Google Gets Rid of Interstitials in Mobile Apps

They interrupt your Web browsing, they get on your nerves -- and to top it off, they generally donEUt work, either. ThatEUs what a new study from Google has determined about interstitial advertisements, those full-screen ads that cover the interface of a host application.

So Google is taking the hint. "Based on these results, we decided to permanently retire the interstitial," Google software engineer David Morell said in a blog post last week. Interstitial ads are usually displayed at various transition points in the flow of an application, such as during the pause between levels in a game.

The recent Google study found that most people pay no attention to the ads, which isnEUt surprising. What might give some pause is that a healthy majority of those polled will ditch Web sites completely when advertisements interrupt what theyEUre doing.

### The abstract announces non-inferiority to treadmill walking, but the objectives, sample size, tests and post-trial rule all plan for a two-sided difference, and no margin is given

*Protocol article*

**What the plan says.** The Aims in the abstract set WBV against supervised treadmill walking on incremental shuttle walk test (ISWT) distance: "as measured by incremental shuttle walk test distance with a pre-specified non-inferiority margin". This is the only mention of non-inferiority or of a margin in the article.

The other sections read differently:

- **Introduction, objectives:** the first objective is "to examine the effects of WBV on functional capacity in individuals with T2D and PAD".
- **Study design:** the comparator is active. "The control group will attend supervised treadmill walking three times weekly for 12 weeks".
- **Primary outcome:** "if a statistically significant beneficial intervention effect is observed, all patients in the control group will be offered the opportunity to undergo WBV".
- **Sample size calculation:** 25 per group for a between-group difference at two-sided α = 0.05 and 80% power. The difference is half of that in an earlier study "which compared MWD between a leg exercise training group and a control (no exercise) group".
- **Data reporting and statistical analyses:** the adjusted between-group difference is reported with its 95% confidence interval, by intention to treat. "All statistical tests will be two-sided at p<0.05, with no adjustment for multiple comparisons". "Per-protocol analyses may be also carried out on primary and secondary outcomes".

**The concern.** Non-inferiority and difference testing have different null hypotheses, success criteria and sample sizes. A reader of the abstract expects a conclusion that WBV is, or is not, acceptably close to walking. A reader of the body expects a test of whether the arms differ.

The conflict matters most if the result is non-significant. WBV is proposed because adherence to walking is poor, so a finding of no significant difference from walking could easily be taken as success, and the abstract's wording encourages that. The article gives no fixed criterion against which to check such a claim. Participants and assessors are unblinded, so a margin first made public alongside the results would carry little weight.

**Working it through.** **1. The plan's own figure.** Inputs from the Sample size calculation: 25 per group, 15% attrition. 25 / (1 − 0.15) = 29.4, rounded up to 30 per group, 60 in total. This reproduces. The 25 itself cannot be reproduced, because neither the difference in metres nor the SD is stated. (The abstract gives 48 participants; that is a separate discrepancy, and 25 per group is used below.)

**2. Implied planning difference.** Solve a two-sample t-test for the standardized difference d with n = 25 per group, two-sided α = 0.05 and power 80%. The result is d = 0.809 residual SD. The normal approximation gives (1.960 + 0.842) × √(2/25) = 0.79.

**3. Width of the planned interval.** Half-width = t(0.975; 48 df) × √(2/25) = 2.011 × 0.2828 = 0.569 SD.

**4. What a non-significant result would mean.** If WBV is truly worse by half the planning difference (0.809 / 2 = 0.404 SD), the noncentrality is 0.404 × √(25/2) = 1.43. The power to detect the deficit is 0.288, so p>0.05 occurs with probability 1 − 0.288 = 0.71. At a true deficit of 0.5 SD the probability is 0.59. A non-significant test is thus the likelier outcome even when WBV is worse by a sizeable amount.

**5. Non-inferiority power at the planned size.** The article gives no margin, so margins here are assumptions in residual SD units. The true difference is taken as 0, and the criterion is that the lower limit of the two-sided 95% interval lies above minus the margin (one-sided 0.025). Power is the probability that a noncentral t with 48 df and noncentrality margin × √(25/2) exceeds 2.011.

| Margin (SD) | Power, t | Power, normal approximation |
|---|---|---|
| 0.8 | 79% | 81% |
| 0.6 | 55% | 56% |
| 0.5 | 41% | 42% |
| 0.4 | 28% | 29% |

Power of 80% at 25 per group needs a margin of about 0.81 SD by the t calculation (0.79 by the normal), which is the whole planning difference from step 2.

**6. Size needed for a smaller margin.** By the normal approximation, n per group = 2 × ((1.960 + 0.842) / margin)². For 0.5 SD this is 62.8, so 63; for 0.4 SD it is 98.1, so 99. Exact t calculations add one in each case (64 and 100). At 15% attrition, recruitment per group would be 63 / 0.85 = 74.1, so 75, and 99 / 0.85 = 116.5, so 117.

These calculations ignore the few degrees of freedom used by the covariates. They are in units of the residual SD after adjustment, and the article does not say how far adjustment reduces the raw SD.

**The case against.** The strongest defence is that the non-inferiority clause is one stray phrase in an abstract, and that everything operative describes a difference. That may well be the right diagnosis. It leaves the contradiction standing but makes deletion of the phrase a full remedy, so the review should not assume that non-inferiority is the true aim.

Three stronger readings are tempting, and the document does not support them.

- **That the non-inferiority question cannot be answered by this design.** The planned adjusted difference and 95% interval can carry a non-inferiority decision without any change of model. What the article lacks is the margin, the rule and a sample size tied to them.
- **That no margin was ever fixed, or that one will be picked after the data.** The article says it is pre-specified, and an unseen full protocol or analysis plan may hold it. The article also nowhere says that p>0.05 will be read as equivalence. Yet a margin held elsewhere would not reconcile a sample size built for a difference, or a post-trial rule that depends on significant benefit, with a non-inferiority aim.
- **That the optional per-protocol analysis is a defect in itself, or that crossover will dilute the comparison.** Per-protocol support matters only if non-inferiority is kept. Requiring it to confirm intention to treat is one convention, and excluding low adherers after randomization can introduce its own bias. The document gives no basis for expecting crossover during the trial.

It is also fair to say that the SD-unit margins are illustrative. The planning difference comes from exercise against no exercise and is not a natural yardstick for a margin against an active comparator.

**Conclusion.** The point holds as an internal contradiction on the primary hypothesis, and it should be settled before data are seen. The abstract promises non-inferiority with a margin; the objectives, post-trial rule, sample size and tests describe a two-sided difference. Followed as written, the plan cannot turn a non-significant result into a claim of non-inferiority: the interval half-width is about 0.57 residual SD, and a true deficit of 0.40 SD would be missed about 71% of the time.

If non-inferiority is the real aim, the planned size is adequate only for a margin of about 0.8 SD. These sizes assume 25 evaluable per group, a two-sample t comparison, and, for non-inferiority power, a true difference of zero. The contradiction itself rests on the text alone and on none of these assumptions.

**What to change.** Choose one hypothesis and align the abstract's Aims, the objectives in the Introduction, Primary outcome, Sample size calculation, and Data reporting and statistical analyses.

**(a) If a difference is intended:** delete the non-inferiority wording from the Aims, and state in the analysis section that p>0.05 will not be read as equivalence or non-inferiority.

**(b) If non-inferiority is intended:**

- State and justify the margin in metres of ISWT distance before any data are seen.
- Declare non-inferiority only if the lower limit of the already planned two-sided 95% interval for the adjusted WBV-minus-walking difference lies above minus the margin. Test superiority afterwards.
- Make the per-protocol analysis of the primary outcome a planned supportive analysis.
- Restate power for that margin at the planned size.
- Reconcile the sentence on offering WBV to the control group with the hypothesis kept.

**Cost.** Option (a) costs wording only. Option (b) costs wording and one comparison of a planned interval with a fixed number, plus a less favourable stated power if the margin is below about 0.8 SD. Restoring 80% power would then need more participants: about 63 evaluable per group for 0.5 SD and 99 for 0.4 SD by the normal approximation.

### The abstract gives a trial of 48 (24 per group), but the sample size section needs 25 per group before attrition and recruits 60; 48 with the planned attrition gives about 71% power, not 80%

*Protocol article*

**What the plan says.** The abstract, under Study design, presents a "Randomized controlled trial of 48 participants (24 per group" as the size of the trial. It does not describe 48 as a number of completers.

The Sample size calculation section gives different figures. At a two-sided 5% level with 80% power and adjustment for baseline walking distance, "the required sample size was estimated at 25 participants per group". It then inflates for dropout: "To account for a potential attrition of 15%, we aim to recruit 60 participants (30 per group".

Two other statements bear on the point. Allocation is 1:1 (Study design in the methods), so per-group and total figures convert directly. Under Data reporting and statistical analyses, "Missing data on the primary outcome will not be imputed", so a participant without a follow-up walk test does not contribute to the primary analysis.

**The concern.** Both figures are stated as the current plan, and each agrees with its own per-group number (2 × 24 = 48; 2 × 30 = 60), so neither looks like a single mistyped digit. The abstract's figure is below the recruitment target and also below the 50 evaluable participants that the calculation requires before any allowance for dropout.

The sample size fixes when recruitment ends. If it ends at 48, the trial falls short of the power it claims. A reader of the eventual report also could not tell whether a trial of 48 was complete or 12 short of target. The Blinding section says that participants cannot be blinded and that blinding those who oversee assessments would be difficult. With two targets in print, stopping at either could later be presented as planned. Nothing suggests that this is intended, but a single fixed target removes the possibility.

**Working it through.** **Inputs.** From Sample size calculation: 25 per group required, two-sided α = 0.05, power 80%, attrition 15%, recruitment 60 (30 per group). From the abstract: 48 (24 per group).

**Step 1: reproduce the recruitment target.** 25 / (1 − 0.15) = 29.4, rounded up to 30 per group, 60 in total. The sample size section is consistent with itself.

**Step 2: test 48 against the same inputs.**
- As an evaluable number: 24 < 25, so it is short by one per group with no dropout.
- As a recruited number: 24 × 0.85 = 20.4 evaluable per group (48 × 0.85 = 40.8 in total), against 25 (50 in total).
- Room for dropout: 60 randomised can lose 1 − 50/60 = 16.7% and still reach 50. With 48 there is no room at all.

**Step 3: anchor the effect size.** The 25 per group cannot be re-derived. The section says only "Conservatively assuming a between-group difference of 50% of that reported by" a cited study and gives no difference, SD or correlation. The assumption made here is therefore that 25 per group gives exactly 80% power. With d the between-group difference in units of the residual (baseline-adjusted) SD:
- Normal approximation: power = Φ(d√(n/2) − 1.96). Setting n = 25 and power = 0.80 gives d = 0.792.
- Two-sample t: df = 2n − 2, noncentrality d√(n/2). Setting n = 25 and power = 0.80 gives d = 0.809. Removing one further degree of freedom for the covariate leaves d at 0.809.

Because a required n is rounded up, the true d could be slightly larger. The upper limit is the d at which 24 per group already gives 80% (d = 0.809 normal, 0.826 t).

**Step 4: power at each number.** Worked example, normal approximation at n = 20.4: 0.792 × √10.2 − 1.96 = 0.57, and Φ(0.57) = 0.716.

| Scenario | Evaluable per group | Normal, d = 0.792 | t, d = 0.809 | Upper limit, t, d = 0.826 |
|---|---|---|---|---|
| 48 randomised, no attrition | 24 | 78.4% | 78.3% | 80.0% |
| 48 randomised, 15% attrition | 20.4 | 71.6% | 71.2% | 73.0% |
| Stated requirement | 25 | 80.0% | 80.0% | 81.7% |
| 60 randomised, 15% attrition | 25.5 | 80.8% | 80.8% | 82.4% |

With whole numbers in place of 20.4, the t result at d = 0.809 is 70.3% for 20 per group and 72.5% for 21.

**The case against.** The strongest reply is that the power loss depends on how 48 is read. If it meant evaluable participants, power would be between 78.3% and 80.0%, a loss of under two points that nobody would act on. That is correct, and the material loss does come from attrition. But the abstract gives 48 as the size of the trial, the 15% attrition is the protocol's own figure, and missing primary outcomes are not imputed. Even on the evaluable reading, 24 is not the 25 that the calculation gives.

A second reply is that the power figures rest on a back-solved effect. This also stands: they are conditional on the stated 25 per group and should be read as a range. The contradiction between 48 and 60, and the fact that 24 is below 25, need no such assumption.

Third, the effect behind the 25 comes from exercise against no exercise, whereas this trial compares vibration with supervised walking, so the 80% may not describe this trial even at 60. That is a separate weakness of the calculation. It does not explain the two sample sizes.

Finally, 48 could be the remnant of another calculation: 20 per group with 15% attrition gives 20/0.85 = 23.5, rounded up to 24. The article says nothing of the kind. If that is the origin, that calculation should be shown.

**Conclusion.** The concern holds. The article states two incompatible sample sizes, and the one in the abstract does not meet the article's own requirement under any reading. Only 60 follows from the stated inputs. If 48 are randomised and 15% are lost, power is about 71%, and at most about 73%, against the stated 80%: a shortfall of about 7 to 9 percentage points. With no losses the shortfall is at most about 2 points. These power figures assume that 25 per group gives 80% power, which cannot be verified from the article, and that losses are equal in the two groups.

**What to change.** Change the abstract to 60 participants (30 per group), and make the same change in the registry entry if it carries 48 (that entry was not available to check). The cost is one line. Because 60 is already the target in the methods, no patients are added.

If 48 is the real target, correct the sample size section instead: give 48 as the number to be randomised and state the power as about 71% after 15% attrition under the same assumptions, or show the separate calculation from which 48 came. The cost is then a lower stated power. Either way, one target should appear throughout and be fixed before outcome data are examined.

9 Percent Click Through

Mobile sites are especially prone to interstitial ads, using promotional app interstitials as a way to encourage users to download their native mobile apps. Native mobile apps can provide richer user experiences in some cases, along with features of a device that are not always easy to get to via a browser. As a result, a lot of app owners try to encourage users to install the native versions of their online properties or services. WhatEUs still being worked out is how aggressively to go about that encouragement.

The Google Plus mobile Web site took some time studying its own use of interstitials. Its internal user experience studies showed that the experiences were mostly negative, prompting a more scientific look at the ads and their effects.

The analysis by Google Plus found that in 9 percent of the visits to its own interstitial page, the user got the app that was advertised, or at least pressed the Get App button, while 69...

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